They will also tell you that he is, above all, a man of principle who would never sacrifice himself for the most unprincipled president in modern history. Whether he is subpoenaed to testify before the Senate is virtually irrelevant, considering that we already know what he knows.
For one thing, excerpts of his forthcoming book’s manuscript were recently leaked to the New York Times. Among the revelations therein: Then-national security adviser Bolton and Attorney General William P. Barr discussed “concerns that President Trump was effectively granting personal favors to the autocratic leaders of Turkey and China.”
Also, the Times reported, Bolton wrote that Trump explicitly made military aid to Ukraine contingent upon investigations into political foe Joe Biden and his son Hunter. But, then, we already knew that, too.
The rest is theater, which, frankly, has become a bit dull. Witnesses-to-the-rescue is a tempting notion, but it seems unlikely that Bolton’s contribution would sway the Republican-majority Senate to convict the president.
So, why the backlash against Bolton from the White House, other than his apparent disloyalty? What else does he have? The White House knows exactly what he has, because Bolton sent a copy of his manuscript for its review a month ago.
The more apt observation may be that he’s got nothing to lose and, based on his long history of government service, everything to maintain. That is, his reputation for principle over loyalty. Bolton’s repertoire in government service, which began soon after his graduation from Yale Law School (on scholarship), is that of a bulldog — stubborn, fearless, prone to infighting and concerned foremost with the sovereignty of the United States. He was an “America First” gladiator long before Trump thought of it as a foreign policy imperative.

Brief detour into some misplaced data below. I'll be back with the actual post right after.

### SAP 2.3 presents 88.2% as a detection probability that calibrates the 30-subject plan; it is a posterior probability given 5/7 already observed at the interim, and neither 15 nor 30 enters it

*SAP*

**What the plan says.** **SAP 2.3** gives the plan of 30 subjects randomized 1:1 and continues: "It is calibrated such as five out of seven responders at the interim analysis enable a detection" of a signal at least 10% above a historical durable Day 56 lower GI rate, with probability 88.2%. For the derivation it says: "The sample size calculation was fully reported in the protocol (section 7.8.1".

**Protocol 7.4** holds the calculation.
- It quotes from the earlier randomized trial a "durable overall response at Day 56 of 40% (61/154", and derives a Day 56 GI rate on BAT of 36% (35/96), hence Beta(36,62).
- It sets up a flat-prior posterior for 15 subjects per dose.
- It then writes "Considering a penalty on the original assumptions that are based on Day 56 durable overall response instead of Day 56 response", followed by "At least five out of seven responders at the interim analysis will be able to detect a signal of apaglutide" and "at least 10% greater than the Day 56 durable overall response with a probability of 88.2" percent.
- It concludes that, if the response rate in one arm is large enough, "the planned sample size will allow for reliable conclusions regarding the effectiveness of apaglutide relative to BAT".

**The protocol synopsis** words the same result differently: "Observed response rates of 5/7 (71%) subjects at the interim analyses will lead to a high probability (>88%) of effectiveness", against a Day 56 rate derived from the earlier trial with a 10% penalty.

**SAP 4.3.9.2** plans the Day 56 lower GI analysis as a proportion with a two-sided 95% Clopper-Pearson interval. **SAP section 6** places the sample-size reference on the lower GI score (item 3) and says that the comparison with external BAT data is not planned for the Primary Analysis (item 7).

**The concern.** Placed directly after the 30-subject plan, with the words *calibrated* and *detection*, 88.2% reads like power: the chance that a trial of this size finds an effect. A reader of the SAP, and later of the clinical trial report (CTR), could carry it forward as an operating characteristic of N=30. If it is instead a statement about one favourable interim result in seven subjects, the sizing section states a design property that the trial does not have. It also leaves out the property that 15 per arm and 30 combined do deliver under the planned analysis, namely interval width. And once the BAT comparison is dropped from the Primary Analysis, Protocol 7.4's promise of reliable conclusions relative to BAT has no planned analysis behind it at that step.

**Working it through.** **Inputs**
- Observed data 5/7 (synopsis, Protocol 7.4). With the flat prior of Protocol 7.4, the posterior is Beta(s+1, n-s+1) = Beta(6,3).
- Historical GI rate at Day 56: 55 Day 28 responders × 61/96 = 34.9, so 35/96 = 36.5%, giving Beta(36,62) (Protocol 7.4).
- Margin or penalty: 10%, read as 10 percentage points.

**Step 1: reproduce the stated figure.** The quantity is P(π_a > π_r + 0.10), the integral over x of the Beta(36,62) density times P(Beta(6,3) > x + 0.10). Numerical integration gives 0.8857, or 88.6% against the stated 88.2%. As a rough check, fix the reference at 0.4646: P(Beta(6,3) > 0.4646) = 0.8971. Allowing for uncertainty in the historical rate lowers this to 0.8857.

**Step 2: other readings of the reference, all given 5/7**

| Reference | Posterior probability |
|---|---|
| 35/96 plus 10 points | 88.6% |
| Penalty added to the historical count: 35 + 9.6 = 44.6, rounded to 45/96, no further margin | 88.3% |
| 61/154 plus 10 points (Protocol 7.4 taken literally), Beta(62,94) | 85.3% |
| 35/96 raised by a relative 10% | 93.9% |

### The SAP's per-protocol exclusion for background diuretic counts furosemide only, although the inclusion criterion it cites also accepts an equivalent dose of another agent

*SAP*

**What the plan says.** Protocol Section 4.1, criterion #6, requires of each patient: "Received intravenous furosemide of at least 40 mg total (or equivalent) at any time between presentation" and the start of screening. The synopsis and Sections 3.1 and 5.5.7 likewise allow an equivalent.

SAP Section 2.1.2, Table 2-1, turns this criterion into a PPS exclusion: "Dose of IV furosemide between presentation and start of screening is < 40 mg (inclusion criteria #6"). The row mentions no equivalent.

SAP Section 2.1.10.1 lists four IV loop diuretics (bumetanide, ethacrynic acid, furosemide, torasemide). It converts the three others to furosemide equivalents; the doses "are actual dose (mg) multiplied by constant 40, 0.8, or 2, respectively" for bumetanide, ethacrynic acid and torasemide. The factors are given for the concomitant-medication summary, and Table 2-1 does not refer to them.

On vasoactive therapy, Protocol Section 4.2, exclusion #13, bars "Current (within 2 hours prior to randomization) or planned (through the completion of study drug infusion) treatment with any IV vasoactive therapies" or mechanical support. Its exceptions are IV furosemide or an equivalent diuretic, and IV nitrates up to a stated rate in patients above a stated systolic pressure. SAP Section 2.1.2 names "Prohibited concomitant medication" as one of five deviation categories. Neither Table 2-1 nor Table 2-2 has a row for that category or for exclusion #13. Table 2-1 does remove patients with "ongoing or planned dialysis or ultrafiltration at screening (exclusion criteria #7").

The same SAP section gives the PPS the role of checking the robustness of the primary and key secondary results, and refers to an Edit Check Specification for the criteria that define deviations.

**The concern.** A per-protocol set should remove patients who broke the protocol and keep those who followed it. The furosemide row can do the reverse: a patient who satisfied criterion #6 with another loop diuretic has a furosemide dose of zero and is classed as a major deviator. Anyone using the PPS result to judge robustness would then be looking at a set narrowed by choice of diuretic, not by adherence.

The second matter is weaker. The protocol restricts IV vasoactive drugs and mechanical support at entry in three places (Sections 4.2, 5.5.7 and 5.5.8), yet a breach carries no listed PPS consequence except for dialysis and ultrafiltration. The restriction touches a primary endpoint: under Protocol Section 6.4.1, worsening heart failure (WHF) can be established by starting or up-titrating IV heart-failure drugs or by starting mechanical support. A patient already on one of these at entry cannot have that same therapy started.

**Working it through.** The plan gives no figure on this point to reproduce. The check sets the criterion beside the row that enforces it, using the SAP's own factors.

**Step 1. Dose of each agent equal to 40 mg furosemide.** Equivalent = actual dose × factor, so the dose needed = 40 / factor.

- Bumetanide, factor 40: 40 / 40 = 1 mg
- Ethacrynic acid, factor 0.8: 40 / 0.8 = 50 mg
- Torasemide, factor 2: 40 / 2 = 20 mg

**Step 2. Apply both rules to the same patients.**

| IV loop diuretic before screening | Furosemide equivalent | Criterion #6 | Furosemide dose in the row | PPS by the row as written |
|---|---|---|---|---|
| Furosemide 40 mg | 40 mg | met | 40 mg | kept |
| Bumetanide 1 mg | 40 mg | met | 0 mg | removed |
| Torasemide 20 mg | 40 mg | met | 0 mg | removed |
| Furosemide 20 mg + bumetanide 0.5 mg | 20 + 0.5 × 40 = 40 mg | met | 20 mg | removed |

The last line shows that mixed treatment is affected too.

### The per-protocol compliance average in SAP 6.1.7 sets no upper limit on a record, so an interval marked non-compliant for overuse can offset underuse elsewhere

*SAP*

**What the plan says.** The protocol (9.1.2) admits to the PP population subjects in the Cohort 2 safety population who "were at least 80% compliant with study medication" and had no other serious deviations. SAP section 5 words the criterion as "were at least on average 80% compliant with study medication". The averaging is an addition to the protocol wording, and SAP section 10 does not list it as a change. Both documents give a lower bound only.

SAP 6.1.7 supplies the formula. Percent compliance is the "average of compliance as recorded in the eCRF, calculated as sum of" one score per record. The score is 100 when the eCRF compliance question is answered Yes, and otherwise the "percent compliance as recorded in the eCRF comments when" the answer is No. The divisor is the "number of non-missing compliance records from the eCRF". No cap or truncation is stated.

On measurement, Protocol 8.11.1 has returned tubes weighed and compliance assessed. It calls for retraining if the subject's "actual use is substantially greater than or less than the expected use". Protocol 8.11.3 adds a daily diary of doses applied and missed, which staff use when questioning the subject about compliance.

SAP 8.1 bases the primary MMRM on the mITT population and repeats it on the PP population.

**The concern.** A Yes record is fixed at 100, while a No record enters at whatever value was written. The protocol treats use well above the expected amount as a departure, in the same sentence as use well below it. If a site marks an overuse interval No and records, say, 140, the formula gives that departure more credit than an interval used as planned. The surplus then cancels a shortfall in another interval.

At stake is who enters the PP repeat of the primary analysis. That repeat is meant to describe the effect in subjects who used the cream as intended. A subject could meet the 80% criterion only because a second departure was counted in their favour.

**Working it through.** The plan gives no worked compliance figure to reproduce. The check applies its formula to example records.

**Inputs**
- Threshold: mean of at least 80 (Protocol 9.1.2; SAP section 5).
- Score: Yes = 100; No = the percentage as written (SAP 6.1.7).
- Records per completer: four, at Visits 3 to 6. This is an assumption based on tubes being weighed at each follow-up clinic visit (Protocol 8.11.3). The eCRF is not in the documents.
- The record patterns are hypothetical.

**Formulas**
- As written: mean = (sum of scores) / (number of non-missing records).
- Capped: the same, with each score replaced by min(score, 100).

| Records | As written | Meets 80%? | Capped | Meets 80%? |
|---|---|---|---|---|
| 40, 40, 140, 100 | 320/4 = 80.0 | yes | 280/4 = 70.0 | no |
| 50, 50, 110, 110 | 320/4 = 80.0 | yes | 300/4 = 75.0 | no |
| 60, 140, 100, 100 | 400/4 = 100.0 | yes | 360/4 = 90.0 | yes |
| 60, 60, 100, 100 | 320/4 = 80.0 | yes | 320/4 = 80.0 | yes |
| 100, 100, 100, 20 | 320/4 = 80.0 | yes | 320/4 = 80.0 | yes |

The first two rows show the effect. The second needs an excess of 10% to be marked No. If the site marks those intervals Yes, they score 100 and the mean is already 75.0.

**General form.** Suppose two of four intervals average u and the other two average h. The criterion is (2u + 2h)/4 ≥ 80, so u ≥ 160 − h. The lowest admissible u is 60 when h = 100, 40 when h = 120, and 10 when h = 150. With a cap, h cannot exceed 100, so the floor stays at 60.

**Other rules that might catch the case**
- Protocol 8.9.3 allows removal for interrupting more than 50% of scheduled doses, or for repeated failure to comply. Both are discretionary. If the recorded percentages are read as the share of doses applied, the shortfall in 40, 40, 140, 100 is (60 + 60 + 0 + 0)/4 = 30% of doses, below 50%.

Among other things, Bolton has nothing but contempt for the United Nations, which made his turn as its U.S. ambassador under President George W. Bush a bit unusual. Before that, while serving in the State Department, he helped Bush un-sign the U.N.’s Rome Statute, which created the International Criminal Court for war crimes, lest other countries use the treaty as a cudgel against the United States and our troops. In a 2018 speech to the Federalist Society, Bolton referred to this as “one of my proudest achievements.”
In some conservative circles, bets are that Bolton wouldn’t just be willing to testify, as he has said he would if subpoenaed by the Senate. He’d love to. One way or the other, his story, supported by the paper trail he created as national security adviser, will come out. It won’t be good for Trump, but it won’t necessarily hurt him in the immediate future. Everybody knows what Trump is. The only issue is whether enough senators care enough to convict him.
Trump and his loyalists have accused Bolton of trying to sell a book and make money. Note to the unpublished: Well-known writers such as Bolton typically are paid upfront by their publishers in the form of an advance. Whether the book makes money, thereafter, is primarily the concern of the publisher. The value of Bolton’s book has been reported in the neighborhood of $2 million.
Thus, money isn’t likely Bolton’s chief motivation. Far more compelling to someone such as Bolton is what one might call principled justice. Trump embarrassed Bolton by ignoring his advice and firing him by tweet (Bolton maintains he quit) for an offense that ought really to make Bolton’s point-of-pride list: He objected to Trump’s genius idea to host the Taliban at Camp David near the anniversary of 9/11.
So, no, Bolton isn’t only selling books. He’s also saving his legacy — and giving back to Trump as good as he got. Testifying before the Senate might just make his day — in a “Dirty Harry” kind of way. But the book otherwise will stand when history passes judgment on a man who picked the right side.